Friday, October 14, 2011

Roll 'em up, roll 'em up

Some words on the history of biscuits in general as provided by Wikipedia for the curious. When J & I were in Ireland, we asked our lovely hosts the following question: If crisps are chips, and chips are french fries and a biscuit is a cookie, what's a biscuit?  That is when we learned that there is no such thing as an equivalent to REAL American biscuits in Europe. The closet you can get is a scone, and that's just not right. So, biscuits have a very important place in the American-ness of things. Scones are great and all, and they can be savory or sweet, but it's still not a biscuit. Biscuits and Gravy wouldn't work with a scone. Eeeewwwwww.

Anyway, I should say that these biscuits might not live up to anyone's expectations but mine. They aren't flakey-type biscuits. They are dense, soft on the inside, golden and crunchy on the outside, buttermilk biscuits. Grandma learned from her mom, who learned from her mom, and other than making the switch to self-rising flour, I doubt much has changed since then. I'm very excited to try and make these at home, and you can probably expect another post with my attempts too. This seems like such a simple thing--biscuits, but it's the quintessential thing that I think of when I think of my Grandma. She took care of us and loved us through good, homemade food. I make my pancakes with Biscuick because it's easy, but these biscuits... this is home to me. I don't know how else to say it. These biscuits are the cornerstone of home cooking.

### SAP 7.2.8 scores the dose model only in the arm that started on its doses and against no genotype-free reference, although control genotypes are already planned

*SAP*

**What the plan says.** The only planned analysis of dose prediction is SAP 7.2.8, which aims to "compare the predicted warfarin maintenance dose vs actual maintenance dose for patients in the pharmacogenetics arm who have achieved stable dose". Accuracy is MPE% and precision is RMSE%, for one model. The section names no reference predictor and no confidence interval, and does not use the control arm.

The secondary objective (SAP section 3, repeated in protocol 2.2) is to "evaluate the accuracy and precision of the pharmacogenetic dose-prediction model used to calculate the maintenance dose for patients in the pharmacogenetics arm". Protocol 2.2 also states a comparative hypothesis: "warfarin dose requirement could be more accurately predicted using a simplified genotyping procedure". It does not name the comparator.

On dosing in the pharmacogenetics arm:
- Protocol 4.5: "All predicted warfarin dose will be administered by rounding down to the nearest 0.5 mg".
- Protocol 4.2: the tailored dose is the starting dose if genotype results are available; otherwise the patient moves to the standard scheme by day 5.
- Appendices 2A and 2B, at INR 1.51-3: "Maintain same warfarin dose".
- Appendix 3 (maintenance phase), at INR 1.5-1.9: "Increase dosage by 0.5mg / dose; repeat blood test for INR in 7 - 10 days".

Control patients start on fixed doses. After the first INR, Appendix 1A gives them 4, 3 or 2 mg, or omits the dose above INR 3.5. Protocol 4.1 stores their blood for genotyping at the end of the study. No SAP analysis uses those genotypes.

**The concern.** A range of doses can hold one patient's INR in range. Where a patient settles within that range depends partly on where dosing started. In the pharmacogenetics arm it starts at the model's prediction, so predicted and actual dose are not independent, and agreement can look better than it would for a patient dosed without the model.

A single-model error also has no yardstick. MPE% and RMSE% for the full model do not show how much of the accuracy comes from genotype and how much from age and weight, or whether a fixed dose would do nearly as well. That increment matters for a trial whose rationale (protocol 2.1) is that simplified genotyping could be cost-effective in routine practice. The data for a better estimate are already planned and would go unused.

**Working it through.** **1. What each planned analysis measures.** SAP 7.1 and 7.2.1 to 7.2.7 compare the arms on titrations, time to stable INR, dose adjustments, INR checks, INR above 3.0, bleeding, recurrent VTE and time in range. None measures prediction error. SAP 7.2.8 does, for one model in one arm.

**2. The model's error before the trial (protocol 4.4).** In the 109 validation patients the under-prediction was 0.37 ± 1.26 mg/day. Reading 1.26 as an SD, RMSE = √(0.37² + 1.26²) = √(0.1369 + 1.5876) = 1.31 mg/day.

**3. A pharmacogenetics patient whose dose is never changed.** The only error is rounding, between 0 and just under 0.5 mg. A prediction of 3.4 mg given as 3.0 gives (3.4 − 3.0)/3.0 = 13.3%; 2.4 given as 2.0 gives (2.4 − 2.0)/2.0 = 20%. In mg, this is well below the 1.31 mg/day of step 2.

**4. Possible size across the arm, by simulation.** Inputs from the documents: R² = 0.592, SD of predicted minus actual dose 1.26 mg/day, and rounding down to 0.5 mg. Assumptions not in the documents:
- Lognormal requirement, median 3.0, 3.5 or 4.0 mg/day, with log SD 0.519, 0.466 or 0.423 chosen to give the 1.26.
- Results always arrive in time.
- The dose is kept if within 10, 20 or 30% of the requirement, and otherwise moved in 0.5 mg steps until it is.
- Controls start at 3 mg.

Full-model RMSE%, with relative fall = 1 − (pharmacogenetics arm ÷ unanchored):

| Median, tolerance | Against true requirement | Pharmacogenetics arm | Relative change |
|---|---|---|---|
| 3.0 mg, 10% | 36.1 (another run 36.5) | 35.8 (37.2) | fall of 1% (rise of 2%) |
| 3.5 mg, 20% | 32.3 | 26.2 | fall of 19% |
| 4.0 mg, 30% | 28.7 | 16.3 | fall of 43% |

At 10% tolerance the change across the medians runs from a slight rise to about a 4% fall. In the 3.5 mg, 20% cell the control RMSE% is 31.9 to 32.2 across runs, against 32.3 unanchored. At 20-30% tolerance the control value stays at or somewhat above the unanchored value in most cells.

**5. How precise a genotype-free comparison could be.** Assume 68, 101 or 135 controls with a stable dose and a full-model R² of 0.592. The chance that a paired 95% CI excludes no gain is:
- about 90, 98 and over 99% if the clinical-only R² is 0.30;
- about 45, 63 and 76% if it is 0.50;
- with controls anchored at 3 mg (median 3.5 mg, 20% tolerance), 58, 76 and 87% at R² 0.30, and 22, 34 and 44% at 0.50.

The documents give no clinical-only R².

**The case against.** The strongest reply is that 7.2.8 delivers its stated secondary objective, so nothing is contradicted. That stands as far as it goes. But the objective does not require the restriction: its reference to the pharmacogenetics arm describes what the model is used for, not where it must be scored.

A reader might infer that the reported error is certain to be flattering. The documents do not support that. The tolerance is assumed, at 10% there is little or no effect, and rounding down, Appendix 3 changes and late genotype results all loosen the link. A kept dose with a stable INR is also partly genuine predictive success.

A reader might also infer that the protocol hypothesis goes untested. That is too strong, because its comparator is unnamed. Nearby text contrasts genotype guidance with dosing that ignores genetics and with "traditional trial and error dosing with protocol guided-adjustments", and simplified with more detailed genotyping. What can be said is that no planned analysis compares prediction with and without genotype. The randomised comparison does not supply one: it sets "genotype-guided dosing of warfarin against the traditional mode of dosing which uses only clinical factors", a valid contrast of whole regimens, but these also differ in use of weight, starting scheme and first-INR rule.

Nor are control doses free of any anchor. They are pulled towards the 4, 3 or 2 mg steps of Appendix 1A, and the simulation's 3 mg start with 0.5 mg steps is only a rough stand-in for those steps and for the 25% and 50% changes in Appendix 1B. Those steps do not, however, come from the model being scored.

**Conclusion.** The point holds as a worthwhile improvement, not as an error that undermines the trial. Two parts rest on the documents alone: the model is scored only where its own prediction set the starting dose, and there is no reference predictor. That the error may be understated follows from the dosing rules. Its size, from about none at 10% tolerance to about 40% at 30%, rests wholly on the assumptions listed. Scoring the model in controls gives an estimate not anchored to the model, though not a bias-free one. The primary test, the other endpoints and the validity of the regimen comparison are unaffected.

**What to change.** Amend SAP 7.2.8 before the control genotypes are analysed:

Making biscuits with my grandma is one of my best memories of childhood. It isn't just one memory. It's lots of memories all rolled into one. Some of the details are mixed up. In my memory, the bacon drippings lived in a Yuban can above the stove. They actually have their own container with a strainer. Also, the way I remember it happening is that Grandma would pour buttermilk into THE BOWL until it made biscuits. Turns out, there are a few more steps than that. 10 steps to Grandma's biscuits--not too bad really!